NEW YORK – On October 25, the East Mediterranean Business Culture Alliance (EMBCA) presented the OXI Day (October 28, 1940) and its Effects on World War II, Europe and America panel discussion via Zoom in association with the Hellenic American National Council (HANC), and AHEPA’s Hellenic Cultural Commission.
Lou Katsos, EMBCA founder and president, gave the welcoming remarks noting that “OXI Day (October 28, 1940) a national Hellenic holiday represents when the Hellenic Prime Minister Metaxas was awoken to respond to a series of demands from a representative of a WWII Axis Power which would have allowed foreign troops free reign in Greece, a neutral nation at the time. His response to these demands a simple ‘OXI/NO’ led to battles by the Hellenes of historical international consequences for Europe and the free world.
“It was the first time in the European theater that an Axis Power was defeated after they had taken over country after country, raised the hopes of occupied Europe, and caused the Nazi forces which were scheduled to attack the Soviet Union (Operation Barbarossa) to divert their forces and invade Greece instead. This diversion led to a delay in the Nazi invasion of the U.S.S.R. and the Nazi’s eventual defeat there in the Soviet winter. As per the title of this event OXI Day was a turning point in WWII and had an importance that went beyond the Hellenic Republic and the war that was international in scope.
“In addition, despite the ultimate Hellenic defeat, having fought long and hard, the bravery of the Hellenic people during those difficult six months also had the effect of changing how Hellenic Americans were perceived in the United States. It transformed them from being thought of as the ‘Other’ to being finally accepted as Americans. These and other aspects of OXI Day will be elaborated on in the panel discussion.”
Opera singer Costas Tsourakis performed a cappella a few songs made famous by Sofia Vembo. Among those participating in the event, Secretary General for Public Diplomacy and Greeks Abroad Prof. John Chrysoulakis, speaking in English and in Greek, offered welcoming remarks and thanked all those participating in the event commemorating OXI Day.
Consul General of Greece in New York Konstantinos Koutras offered remarks about the current situation in the eastern Mediterranean and the lessons learned in the Mediterranean theatre during WWII. “Before we act, we must think,” he said.
The highly distinguished panel included retired Hellenic Lt. General Ioannis Baltzois, historian and author Prof. Alexander Kitroeff of Haverford College, the Museum Director of Kehila Kedosha Janina Marcia Ikonomopoulos, AHEPA Supreme Vice President Jimmy Kokotas, and historian, researcher and author Peter Giakoumis.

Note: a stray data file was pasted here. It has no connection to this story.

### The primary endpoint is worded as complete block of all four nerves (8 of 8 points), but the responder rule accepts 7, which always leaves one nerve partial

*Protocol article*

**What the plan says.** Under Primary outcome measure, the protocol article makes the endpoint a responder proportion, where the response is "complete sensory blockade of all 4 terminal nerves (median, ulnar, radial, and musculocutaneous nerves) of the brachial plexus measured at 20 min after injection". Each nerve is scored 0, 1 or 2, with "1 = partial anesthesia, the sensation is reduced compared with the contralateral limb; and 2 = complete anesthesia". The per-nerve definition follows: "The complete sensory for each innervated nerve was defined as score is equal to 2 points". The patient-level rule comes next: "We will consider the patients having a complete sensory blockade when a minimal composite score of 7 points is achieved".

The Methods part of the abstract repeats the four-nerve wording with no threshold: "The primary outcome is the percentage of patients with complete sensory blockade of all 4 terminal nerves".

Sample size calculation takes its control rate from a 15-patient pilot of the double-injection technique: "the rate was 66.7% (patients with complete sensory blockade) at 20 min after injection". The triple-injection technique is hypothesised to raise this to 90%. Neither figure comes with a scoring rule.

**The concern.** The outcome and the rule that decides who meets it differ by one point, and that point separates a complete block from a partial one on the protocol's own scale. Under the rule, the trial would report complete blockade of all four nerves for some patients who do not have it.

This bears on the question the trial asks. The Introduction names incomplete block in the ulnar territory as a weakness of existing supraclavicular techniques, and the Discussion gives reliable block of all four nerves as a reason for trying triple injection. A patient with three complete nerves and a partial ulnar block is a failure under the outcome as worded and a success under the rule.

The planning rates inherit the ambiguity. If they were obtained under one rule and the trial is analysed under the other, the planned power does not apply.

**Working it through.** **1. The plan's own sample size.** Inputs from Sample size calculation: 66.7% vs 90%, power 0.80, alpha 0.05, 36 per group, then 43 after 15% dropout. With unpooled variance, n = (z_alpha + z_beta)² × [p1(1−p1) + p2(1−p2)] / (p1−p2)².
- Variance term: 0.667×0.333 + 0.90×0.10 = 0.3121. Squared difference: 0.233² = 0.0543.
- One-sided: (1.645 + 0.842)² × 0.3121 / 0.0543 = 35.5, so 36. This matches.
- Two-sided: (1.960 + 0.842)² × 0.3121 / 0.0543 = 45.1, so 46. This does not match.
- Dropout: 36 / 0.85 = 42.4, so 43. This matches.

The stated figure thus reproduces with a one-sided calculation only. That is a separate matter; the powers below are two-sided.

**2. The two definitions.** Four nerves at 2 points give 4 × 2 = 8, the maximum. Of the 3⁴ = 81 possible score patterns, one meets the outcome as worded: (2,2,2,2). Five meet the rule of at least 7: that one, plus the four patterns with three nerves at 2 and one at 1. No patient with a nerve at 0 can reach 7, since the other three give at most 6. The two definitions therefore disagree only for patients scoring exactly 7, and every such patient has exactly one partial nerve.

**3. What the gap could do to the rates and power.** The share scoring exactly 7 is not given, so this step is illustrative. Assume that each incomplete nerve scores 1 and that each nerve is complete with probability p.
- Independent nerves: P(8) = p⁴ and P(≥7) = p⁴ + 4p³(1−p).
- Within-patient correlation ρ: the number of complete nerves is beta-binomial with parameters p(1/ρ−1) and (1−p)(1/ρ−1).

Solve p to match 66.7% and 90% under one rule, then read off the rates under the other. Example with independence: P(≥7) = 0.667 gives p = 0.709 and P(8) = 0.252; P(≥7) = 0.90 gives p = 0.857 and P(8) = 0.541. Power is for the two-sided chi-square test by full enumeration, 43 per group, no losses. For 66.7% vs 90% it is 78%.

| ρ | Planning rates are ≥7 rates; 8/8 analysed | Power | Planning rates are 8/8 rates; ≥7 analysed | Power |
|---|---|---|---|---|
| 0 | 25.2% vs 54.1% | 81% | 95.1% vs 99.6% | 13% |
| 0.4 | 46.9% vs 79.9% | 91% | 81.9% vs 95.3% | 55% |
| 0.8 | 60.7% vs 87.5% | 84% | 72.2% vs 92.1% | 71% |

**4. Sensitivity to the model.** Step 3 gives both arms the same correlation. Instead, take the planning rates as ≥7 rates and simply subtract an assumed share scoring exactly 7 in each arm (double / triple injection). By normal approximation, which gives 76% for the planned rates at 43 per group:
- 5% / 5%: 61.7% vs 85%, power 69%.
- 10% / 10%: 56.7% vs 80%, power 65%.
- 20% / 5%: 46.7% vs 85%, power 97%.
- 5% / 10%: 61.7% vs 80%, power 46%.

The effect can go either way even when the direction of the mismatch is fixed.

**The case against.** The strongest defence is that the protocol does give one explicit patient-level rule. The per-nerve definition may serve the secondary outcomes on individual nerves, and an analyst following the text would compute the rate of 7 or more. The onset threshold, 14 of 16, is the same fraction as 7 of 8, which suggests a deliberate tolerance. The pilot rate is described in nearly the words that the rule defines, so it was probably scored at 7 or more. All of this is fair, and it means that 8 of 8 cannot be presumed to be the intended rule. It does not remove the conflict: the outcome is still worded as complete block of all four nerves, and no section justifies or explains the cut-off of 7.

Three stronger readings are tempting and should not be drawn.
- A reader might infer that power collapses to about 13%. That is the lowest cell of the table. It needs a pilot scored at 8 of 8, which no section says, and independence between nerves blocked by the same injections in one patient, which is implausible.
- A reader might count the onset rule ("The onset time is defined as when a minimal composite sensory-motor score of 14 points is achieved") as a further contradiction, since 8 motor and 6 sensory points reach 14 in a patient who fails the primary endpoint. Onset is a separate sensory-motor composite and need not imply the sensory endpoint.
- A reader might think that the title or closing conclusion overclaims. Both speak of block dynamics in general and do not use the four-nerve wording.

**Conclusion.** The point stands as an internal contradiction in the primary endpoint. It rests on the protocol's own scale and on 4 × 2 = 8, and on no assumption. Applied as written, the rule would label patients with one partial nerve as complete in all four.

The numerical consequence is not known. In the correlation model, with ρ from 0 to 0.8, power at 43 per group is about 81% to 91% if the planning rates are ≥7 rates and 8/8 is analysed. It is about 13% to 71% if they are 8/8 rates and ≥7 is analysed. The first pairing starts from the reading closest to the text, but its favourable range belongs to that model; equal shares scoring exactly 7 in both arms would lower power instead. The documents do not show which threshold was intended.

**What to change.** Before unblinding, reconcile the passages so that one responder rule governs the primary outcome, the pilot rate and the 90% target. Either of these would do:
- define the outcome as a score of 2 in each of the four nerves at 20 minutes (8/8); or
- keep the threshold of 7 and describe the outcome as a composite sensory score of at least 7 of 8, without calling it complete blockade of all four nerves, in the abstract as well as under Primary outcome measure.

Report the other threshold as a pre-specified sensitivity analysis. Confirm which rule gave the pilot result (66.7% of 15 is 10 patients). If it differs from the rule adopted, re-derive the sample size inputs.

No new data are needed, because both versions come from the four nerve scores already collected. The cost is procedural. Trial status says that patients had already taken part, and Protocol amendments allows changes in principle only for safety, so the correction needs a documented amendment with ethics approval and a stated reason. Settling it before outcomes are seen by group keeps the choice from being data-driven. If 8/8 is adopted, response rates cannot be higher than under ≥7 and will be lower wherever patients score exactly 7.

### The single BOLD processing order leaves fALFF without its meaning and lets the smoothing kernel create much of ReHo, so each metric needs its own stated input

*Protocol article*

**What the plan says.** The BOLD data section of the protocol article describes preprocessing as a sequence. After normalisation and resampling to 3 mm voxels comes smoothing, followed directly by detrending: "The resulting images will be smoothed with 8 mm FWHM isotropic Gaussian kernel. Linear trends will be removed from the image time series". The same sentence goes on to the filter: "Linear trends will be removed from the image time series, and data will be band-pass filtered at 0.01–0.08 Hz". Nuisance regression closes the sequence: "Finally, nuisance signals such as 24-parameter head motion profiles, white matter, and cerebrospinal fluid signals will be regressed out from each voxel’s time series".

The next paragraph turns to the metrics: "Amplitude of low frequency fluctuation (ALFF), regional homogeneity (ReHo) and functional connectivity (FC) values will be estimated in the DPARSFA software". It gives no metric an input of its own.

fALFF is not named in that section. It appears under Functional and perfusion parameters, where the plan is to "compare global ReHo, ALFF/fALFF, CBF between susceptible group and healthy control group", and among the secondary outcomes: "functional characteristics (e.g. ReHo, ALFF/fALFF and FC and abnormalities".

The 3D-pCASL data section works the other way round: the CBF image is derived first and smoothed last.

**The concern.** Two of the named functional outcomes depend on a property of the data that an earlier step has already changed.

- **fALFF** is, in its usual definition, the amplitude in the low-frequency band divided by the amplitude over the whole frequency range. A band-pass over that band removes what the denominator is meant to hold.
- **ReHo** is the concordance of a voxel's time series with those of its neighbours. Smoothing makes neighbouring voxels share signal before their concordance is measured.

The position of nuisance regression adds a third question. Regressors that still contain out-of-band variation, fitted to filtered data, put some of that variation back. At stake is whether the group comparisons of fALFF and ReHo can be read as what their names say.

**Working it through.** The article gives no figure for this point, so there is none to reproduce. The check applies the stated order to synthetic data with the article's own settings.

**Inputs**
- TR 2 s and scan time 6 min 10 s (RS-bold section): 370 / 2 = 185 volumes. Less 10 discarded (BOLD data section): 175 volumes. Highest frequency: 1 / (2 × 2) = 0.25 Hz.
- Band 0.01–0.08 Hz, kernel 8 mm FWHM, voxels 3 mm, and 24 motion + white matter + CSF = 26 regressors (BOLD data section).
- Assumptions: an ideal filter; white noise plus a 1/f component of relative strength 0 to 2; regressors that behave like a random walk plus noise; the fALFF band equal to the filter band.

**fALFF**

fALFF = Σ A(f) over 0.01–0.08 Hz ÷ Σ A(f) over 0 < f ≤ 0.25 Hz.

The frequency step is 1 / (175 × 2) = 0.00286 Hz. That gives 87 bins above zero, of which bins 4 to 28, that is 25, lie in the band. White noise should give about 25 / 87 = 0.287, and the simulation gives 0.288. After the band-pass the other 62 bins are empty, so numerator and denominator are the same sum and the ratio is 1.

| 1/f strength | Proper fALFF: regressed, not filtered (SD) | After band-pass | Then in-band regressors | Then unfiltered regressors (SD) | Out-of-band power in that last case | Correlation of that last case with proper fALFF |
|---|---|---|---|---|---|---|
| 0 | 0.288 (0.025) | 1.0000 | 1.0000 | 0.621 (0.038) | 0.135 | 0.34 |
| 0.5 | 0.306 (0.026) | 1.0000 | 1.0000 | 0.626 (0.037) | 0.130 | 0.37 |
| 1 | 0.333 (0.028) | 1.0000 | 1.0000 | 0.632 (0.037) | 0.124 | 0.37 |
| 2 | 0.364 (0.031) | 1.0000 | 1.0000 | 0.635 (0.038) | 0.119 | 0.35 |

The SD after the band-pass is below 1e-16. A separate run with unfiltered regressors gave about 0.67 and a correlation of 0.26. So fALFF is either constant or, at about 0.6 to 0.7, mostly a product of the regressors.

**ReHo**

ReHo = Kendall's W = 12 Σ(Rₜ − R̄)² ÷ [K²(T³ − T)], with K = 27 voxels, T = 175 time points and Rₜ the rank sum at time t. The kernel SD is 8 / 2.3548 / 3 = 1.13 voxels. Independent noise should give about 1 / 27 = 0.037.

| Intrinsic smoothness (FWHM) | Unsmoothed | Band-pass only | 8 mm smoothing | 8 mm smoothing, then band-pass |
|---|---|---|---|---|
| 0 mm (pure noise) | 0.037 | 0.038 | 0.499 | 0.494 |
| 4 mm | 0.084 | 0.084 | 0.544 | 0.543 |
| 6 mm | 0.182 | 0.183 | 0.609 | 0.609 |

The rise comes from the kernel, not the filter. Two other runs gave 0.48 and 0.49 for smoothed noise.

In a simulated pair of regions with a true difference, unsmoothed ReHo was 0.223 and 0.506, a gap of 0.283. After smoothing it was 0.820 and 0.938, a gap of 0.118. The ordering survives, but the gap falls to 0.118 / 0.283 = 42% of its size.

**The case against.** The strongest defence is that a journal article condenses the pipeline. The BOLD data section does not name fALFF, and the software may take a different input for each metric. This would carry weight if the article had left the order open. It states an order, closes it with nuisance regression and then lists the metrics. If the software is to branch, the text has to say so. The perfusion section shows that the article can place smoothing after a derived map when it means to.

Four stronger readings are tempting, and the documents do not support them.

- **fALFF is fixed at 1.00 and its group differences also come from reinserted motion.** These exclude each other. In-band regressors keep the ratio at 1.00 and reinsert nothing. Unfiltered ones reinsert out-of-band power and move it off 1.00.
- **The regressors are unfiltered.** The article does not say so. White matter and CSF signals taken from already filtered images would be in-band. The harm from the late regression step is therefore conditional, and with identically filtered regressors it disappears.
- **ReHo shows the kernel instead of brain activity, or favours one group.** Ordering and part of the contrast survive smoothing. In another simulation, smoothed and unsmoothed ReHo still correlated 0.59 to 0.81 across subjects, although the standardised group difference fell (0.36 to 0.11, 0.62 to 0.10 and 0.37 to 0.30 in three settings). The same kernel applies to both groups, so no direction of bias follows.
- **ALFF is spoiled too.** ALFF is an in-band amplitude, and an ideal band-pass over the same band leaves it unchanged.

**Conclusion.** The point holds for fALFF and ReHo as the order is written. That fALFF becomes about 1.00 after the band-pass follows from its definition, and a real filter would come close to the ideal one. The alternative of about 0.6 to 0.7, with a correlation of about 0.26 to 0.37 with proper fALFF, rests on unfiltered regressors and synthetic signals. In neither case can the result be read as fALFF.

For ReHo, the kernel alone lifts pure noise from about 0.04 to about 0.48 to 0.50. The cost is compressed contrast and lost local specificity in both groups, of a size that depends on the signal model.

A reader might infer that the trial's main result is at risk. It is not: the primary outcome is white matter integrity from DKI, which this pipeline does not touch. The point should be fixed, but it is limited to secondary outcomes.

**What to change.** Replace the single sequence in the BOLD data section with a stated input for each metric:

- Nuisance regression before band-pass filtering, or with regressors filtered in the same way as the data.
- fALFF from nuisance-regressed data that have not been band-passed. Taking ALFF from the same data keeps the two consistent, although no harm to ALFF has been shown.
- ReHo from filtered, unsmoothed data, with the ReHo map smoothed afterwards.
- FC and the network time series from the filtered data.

Prof. Kitroeff noted the tremendous response of the Greek-American community, raising funds for the war effort, the Greek War Relief Association (GWRA), headed by Ahepan Spyros Skouras and other prominent Greek-Americans, local AHEPA chapters and parishes. Actively selling war bonds, Greek-Americans sold not only to themselves but to other Americans, mobilizing on the side of America and of Greece, Prof. Kitroeff noted.
Ikonomopoulos spoke about the Greek Jews who fought heroically in 1940, including Colonel Mordechai Frizis, born in Chalcis. Frizis, on horseback, continued to rally his men though he was mortally wounded and then died of his injuries. Ikonomopoulos also shared some of the lesser known stories of Ioannina Jews who were lost and those veterans, amputees, who were injured on the Albanian front and then met tragic ends in Auschwitz-Birkenau and others who later refused to be taken by the Germans and were executed.
Kokotas spoke about AHEPA’s efforts during WWII, the selling of war bonds and the Greek battalion of the OSS. He noted that understanding the history, ideals and values are vital to the understanding of what is going on today in the eastern Mediterranean.
Giakoumis pointed out that his father and uncle fought on the Albanian front and he grew up hearing stories about the war. He spoke about Metaxas and the Balkan Wars in which 45,000 Greek-Americans fought, many of whom then fought in World War I, and then their sons fought in WWII.
Katsos also noted the contribution and the sacrifices of the Greek merchant marines who joined in the war effort. Kitroeff pointed out that there were strong seamen’s unions one of which had the motto “keep the ships moving” and their efforts to get supplies to the Allies were vital. He also noted that Frank Sinatra performed a concert at Madison Square Garden to raise funds for Greece during the war.
Lt. General Baltzois concluded by reading a letter from a Greek mother whose son was killed in the war, asking for her other sons to be drafted to fight, and who was honored with a statue in Greece.